The dramatic changes that the Narendra Modi government has made to India’s citizenship laws is roiling the country. While the domestic-political implications of these policies are clear, the international implications are less so. There are good reasons to expect that negative fallouts will be limited. But there is also the very real danger of hubris and overconfidence in India’s power to handle these challenges.
As others have pointed out, the immediate difficulties are likely to be in India’s relations with Bangladesh and Afghanistan, both of which are named in the recently passed Citizenship Amendment Act (CAA). Both have been good friends and look to India for support. This has gotten the governments of Ashraf Ghani and Sheikh Hasina in trouble domestically, with their political opponents castigating them as Indian stooges. Both countries are also critical to Indian security, and Indian governments have assiduously wooed them. The task becomes harder now, especially with China waiting in the wings.
Muted international reaction
In the broader setting, though, the implications are less clear. Domestic behaviour, even egregiously bad ones, often have little impact on how countries behave towards each other. Nations may not like the way another nation treats its people and they may even criticise it – like they did when India scrapped the special status of Jammu and Kashmir – but they often do little beyond that, unless there are other strong political or security reasons for them to take action. This is why the muted international reaction, especially from the Muslim world, to China’s atrocities on Uyghur Muslims in Xinjiang province is not much of a surprise.
But also note that this varies according to both a country’s power and its importance to others. Stronger countries can generally expect to get away with behaviour that would have graver consequences for weaker ones: don’t expect leaders of any major powers to see the insides of the Hague Tribunal for war crimes. Equally, some countries are valuable to others as allies – sometimes just because of their location. Pakistan is a good example of the latter.
It is possible that both of these reasons will limit any negative international response to the Modi government’s recent actions. India is now a relatively powerful player in Asian and global politics and this by itself could persuade others to ignore India’s domestic troubles. Additionally, India is now sought after as a balancer to China both by smaller Asian powers and the US, which should also dissuade others.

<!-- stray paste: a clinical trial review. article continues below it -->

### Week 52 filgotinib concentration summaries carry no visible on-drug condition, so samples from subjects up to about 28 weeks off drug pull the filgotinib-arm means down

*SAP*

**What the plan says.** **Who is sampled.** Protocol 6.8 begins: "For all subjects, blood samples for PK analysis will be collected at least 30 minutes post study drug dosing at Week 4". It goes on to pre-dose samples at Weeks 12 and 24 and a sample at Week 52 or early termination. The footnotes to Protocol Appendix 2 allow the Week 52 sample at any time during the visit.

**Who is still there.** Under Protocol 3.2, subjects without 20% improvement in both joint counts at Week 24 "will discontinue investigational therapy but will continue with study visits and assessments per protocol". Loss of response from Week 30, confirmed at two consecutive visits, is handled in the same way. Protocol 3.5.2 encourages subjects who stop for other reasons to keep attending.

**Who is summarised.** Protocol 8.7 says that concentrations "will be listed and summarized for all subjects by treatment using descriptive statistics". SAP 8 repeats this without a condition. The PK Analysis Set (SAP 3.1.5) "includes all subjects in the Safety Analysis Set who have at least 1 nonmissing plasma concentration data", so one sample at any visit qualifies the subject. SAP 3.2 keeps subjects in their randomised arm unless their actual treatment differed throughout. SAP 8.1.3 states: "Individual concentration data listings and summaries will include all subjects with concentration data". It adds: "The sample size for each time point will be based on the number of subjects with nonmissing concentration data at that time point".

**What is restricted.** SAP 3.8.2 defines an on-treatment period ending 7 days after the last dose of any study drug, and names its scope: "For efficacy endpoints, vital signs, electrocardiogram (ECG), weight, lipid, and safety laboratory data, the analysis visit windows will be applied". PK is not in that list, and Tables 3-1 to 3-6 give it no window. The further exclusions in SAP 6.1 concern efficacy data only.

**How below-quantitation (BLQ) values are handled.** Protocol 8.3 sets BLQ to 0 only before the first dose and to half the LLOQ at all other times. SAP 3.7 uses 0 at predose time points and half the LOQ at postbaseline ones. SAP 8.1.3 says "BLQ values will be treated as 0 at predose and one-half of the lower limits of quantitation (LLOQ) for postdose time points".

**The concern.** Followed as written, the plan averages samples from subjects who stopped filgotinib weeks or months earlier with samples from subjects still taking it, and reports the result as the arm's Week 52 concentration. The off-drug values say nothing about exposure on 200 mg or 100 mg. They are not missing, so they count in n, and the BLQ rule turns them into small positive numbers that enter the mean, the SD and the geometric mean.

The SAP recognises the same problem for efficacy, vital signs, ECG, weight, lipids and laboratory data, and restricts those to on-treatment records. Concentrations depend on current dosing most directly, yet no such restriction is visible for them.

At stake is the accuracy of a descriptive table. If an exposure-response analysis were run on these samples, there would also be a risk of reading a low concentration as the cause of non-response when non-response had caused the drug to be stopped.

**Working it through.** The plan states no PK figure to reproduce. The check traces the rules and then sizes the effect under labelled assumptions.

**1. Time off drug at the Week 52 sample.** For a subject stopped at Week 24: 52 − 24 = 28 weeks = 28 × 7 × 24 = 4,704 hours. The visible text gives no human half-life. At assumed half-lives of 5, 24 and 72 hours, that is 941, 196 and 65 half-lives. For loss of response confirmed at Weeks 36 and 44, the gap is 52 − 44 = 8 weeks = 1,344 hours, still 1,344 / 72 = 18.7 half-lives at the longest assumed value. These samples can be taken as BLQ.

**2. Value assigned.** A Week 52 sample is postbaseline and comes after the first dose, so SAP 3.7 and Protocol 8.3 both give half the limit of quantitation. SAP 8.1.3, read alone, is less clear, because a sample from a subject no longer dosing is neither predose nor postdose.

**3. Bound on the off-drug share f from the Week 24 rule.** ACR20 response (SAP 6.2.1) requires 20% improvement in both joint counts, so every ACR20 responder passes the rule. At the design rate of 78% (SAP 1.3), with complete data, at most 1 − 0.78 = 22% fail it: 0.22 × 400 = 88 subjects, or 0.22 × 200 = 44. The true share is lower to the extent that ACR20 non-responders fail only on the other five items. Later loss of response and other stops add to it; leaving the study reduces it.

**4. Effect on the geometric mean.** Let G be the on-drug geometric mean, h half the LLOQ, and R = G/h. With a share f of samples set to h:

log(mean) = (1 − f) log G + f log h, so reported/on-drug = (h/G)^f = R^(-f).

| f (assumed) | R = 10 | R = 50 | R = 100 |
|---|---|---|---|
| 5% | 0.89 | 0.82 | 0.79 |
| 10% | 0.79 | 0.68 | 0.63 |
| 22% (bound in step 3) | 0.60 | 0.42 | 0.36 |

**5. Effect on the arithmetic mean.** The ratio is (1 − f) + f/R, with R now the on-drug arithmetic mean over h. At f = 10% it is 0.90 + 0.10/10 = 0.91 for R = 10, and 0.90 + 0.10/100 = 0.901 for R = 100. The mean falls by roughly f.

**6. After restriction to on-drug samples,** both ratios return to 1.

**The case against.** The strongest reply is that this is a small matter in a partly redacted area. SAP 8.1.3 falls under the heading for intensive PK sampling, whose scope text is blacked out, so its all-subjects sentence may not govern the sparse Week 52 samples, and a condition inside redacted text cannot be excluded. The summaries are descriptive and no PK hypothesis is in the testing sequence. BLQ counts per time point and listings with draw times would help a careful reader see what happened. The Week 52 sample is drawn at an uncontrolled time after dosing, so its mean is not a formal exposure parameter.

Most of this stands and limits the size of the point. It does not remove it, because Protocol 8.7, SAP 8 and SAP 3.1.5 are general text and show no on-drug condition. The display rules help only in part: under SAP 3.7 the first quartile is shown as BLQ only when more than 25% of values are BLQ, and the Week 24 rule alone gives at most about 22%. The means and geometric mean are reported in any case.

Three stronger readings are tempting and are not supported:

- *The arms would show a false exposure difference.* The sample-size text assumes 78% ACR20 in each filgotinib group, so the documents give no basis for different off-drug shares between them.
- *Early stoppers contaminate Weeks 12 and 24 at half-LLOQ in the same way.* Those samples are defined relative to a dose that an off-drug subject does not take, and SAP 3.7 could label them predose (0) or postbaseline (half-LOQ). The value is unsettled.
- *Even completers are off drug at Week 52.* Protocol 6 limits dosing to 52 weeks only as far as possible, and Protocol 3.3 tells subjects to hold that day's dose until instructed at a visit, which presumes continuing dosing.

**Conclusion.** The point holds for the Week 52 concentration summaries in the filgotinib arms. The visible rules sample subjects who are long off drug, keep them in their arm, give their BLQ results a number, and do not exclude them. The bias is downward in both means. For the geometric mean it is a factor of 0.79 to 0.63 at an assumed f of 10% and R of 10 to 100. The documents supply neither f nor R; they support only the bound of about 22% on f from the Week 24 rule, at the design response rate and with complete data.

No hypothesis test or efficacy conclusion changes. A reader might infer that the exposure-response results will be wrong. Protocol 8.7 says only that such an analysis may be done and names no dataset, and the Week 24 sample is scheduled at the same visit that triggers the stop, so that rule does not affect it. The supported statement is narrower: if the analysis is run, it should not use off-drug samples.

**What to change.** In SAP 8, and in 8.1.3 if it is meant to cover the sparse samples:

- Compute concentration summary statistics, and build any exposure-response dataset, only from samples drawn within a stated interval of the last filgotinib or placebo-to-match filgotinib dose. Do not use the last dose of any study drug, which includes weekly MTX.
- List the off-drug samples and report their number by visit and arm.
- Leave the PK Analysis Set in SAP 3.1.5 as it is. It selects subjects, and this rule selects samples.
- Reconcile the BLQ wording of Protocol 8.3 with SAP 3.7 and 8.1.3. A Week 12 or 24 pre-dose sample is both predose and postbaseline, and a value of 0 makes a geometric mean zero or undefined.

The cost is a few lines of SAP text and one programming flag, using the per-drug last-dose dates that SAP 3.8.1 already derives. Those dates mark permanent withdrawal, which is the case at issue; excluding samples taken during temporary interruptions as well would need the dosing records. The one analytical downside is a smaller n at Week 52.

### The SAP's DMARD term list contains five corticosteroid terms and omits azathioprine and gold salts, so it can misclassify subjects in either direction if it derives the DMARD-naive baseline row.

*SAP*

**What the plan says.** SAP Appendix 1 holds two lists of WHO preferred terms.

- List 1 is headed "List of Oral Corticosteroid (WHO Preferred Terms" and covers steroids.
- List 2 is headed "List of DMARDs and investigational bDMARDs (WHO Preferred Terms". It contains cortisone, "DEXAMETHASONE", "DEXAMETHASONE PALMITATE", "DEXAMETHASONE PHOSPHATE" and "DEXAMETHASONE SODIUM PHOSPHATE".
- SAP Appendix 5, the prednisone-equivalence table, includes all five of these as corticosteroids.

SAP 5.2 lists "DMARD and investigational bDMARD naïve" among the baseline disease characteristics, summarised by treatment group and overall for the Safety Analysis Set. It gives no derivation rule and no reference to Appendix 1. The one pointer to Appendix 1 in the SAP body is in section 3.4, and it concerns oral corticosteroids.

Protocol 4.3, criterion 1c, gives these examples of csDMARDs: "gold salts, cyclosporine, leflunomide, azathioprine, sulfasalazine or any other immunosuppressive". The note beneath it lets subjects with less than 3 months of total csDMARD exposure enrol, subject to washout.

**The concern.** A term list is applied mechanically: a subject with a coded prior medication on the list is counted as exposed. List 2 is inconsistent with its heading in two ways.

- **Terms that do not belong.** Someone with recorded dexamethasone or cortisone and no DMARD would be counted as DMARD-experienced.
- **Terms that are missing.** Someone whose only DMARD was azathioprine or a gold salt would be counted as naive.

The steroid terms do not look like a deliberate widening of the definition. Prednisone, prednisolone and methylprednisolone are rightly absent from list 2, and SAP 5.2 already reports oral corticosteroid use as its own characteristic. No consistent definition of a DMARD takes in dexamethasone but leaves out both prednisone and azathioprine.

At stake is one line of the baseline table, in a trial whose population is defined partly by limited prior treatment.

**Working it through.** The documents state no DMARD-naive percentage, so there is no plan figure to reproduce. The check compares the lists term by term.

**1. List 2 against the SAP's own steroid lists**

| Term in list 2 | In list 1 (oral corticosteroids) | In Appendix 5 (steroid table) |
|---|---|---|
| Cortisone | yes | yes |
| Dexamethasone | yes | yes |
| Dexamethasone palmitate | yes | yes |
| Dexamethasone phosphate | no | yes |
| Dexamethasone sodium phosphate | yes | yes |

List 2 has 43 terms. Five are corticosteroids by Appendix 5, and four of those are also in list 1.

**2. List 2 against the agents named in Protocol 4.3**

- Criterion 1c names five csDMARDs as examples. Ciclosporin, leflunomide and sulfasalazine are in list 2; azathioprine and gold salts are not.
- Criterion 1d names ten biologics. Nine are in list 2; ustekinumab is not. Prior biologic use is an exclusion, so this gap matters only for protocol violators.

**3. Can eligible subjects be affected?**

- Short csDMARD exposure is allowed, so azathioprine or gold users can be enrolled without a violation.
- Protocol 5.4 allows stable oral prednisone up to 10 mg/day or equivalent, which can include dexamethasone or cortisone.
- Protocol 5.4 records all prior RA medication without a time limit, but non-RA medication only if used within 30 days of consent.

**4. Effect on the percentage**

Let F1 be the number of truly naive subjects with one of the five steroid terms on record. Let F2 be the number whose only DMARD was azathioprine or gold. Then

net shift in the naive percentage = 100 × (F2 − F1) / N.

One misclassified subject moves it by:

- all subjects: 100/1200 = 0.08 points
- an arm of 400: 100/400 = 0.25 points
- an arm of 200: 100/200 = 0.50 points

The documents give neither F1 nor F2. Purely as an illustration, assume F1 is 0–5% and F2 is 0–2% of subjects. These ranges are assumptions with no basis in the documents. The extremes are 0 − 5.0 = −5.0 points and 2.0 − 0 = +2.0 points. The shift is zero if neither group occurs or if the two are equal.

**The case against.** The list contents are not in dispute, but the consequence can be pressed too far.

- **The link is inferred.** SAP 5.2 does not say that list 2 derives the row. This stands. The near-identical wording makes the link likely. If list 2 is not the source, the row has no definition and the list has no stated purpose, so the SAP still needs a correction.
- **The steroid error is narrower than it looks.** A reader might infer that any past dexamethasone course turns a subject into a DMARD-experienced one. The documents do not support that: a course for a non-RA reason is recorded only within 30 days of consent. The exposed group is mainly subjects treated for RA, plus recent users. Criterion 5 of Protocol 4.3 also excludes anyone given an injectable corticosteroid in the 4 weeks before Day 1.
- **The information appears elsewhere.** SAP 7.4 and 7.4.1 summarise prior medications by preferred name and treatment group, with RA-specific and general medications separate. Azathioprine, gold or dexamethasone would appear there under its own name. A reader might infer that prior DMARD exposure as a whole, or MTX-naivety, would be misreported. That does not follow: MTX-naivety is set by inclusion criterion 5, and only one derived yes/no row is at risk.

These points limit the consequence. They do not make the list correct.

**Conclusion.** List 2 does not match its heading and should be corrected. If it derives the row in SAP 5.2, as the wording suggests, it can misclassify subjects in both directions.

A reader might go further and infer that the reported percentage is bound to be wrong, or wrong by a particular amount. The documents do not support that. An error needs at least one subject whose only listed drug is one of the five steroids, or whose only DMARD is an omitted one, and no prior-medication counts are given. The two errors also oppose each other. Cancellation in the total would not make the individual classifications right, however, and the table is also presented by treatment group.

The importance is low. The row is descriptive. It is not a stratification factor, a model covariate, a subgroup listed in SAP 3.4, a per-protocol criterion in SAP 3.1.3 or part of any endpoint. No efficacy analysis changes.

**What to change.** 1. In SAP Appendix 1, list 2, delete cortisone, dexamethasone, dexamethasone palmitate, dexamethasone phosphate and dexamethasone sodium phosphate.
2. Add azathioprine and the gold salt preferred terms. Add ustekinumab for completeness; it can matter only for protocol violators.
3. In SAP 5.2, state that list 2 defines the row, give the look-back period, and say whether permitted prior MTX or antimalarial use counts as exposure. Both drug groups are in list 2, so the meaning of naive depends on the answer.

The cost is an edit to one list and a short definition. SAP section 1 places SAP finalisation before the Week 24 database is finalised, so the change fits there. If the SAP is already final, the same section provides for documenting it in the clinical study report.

India, however, also faces the very real danger of over-confidence. Indian leaders have often exaggerated the nation’s power and influence – from the 1950s to unfortunately even now. There can be little doubt that India has grown stronger, but unlike China, it is not a major trading power that has the capacity to punish its trading partners for political reasons.
India’s refusal to join the Regional Comprehensive Economic Partnership (RCEP), even if with good reasons, actually reduces its clout by potentially limiting its trading power. And despite the size of its military and its nuclear weapons, it has little capacity to reach much beyond its borders. Closer to home, India in the last two decades has become relatively weaker vis-à-vis China, something that is unlikely to change in the near future.
India may also not be as important or indispensable to others as much as it thinks it is. Sure, the US has invested heavily in India, despite Indian coyness about partnering with the US. American proponents of US-India partnership have suggested that the US should help strengthen India because a stronger India will represent a natural balance to China and thus indirectly benefit the US. But there are growing doubts about the partnership in the US, and even its strongest proponents are no longer as sanguine.
Moreover, these doubts are rising at a time when the foreign policy consensus in the US is increasingly questioning US’ global commitments. President Donald Trump may express his distaste for most US alliances somewhat crudely, but an increasingly popular US foreign policy view is that the US should let allies do their own balancing and America should only step in if allies are unable to do so. Such offshore balancing approach is what an adviser to former President Barack Obama characterised as ‘leading from behind’, a lineage that suggests that the idea has more bipartisan legs and intellectual heft than is usually recognised in India. If American strategy moves in this direction, it could easily flip the earlier logic: the US need not go out of its way to support New Delhi because India has little choice but to balance China anyway. This has obvious implications for how much leeway India has on other issues, including domestic politics.
India’s confidence in its attractiveness to smaller Pacific powers should also not be taken for granted. They are unlikely to be thrilled about India’s waffling on both trade and balancing China.
New Delhi often complains about others’ undependability, but it needs to worry about whether this applies to India itself. Even if none of this matters in this particular instance, it will not be a bad idea to become a bit more realistic about India’s power and indispensability.
The author is professor in International Politics at Jawaharlal Nehru University, New Delhi. Views are personal.
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